Presentation on theme: "Ag Metals 1. Describe the type of protection that should be worn for welding Describe the proper methods of handling, storing and setting up cylinders."— Presentation transcript:
Describe the type of protection that should be worn for welding Describe the proper methods of handling, storing and setting up cylinders Discuss the proper way to ventilate a welding area Explain how to avoid electrical shock Describe how to avoid possible health hazards for welding Explain how to prevent fires in welding
Start Safe, Stay Safe! Safety is YOUR RESPONSABILITY There is no substitute for caution and common sense! A safe job is no accident; it takes work to keep the job safe. Welding has a number of potential hazards and they don’t have to result in injury. Learning to work safely with hazards is just as important as learning to be a skilled welder.
Most common injury Causes Ultraviolet light Contact 3 classes of burns 1 st Degree 2 nd Degree 3 rd Degree
Surface of the skin is Reddish in color Tender Painful No broken skin Treat by Immediately putting the burned area under cold water (not iced) or apply a cold compress until the pain decreases Then cover the area with a sterile bandage or clean cloth DO NOT APPLY butter, any type of grease or other home remedies.
Skin surface is severly damaged Blisters Possible broken skin Treatment Put under cold water (not ice) or apply a cold compress until pain decreases GENTLY pat the area dry with a clean towel and cover the area with a sterile bandage or clean cloth to prevent infection Seek medical attention If burns occur in or around the mouth or nose breathing problems may occur DO NOT apply Home remedies Ointments Sprays Antiseptics In Emergency situations Any cold liquid you drink (tea, water, soda pop, etc) can be poured on the burn to reduce the skin temperture as quickly as possible.
Surface of skin and possible the tissue below appears white or charred Initial little pain Treatment DO NOT remove clothes that are stuck to the burn Do not put ice water or ice on the burn—this can intensify the shock reaction Do not apply ointments, sprays, antiseptics or home remedies If the burn is on or around the face, neck or mouth Ensure the victim is breathing Place a cold cloth or cool (not iced) water on the burns (this is for feet as well) Cover the areas with thick, sterile, nonfluffy dressing Call an ambulance immediately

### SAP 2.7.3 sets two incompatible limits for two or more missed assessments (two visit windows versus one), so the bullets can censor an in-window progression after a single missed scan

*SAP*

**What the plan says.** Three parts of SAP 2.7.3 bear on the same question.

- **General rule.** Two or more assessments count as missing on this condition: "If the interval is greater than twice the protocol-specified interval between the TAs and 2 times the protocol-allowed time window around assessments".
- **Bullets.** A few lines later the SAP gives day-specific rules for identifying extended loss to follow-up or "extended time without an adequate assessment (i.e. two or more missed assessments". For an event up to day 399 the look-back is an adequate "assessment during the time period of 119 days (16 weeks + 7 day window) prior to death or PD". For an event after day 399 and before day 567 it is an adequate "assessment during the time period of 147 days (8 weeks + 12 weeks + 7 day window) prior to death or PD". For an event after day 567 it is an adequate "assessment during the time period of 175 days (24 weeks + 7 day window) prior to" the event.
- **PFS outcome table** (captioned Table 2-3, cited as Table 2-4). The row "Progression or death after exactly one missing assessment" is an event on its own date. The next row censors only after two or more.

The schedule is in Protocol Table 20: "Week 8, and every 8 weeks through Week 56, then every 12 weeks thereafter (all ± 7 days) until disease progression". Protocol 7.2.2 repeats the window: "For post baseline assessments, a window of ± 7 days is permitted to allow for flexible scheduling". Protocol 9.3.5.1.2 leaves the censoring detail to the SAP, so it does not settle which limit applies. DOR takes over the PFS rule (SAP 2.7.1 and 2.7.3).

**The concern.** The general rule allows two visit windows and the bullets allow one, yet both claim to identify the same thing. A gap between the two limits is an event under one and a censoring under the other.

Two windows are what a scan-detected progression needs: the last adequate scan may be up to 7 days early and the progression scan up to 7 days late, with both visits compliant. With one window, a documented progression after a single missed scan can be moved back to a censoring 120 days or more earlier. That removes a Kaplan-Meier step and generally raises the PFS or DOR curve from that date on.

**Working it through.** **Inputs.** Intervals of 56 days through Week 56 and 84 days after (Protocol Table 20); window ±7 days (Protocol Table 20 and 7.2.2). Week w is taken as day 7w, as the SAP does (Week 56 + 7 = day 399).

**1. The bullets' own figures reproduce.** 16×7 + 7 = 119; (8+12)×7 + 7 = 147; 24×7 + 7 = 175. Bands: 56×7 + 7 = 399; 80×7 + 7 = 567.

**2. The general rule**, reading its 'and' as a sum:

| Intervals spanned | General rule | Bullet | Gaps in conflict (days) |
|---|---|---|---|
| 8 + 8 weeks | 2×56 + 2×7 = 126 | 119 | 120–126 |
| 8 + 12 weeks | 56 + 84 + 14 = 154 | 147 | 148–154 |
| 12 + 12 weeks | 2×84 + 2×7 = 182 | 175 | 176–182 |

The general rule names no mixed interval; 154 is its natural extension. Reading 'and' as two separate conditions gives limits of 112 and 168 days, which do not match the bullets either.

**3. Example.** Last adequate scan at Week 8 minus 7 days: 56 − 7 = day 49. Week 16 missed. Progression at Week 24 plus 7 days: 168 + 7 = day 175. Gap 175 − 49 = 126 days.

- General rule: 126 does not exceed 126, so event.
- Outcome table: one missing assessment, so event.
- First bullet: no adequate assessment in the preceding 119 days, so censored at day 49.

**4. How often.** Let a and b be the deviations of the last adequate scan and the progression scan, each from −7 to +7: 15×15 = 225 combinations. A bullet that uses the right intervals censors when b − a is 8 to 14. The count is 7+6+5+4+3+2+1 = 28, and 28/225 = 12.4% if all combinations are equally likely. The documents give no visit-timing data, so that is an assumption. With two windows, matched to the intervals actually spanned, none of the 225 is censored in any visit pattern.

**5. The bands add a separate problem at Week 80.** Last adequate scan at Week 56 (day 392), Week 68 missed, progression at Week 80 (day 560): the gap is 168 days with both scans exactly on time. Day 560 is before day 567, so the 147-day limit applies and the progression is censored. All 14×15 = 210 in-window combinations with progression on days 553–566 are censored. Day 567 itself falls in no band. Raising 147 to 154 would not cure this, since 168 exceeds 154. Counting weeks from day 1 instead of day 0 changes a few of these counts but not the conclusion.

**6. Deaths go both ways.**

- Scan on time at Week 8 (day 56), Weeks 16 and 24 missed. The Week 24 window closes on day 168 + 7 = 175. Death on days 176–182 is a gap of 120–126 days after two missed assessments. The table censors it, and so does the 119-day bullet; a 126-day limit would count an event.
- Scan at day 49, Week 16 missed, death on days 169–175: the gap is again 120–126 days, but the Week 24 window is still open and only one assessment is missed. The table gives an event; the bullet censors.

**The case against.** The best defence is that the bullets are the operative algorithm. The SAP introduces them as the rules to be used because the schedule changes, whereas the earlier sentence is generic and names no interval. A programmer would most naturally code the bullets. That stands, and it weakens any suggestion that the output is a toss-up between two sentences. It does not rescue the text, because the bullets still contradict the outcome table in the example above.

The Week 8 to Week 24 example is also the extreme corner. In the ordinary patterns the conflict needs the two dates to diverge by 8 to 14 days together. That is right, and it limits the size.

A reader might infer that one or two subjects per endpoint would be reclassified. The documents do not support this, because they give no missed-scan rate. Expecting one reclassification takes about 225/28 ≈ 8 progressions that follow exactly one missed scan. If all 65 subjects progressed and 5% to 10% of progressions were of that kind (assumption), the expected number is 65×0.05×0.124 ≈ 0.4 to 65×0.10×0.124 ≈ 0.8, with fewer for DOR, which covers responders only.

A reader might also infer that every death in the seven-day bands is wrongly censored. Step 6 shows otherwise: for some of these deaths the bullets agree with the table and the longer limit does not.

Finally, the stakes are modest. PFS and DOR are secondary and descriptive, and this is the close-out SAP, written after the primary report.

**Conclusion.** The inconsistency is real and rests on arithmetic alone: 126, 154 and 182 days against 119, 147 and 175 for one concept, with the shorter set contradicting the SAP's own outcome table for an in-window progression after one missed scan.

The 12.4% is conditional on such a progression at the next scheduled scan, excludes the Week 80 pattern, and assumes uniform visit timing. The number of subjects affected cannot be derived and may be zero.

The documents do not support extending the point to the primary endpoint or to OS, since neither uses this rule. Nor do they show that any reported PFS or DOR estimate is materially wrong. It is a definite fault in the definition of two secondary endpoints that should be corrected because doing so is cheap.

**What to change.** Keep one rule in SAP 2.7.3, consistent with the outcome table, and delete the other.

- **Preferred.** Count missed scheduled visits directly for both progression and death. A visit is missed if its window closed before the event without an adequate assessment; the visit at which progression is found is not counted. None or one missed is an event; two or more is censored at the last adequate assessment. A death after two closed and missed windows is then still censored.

3 types of light Ultraviolet Infrared Visible Light that causes burns Ultraviolet Infrared Arc welding produces all 3 types of light Gas welding produced ultraviolet and infrared Reflected light from the welding process is just as dangerous as the direct light
Paint welding areas flat black Use welding curtins to absord welding light NOTE: USE WELDING CURTAINS AT ALL TIMES TO PROTECT OTHERS WHILE WORKING IN THE SHOP!!!!
Most dangerous Can cause 1 st and 2 nd degree burns to the eyes or exposed skin May be so intense that a welders eyes can receive FLASH BURN in seconds and skin can be burned in minutes Ultraviolet light can pass through thin, lightly colored, damaged or poorly maintained welding helmets
Always wear a welding mask that is in good condition Check for cracks, loose lenses Wear a shop coat Wear long pants NO SHORTS Wear well fitting, close toed shoes Leather is best. NO FLIP FLOPS or open toed shoes of any kind! Wear leather welding gloves
Light wave that gives off heat Easily felt Can cause burns but is easily avoidable
Light we see Produced in varying quantities and colors during welding Too much can cause temporary night blindness Too little can cause eye strain Generally not hazardous
Eyes must be protected at ALL TIMES Can be done with Safety glasses Goggles Full Face Shield Flash Glasses ▪ Flash glasses are special lightly, tinted safety glasses that provide both protection from flying debris and reflected light
Excessive exposure to arc light is not noticed Welding light damage is like a sunburn, that is felt the next day—after the damage is done
2 types Burns to the Retina Not painful May cause loss of eye sight Burns to the white Very painful May cause eye infections Feels as though there is something in your eye, or like there is sand in your eyes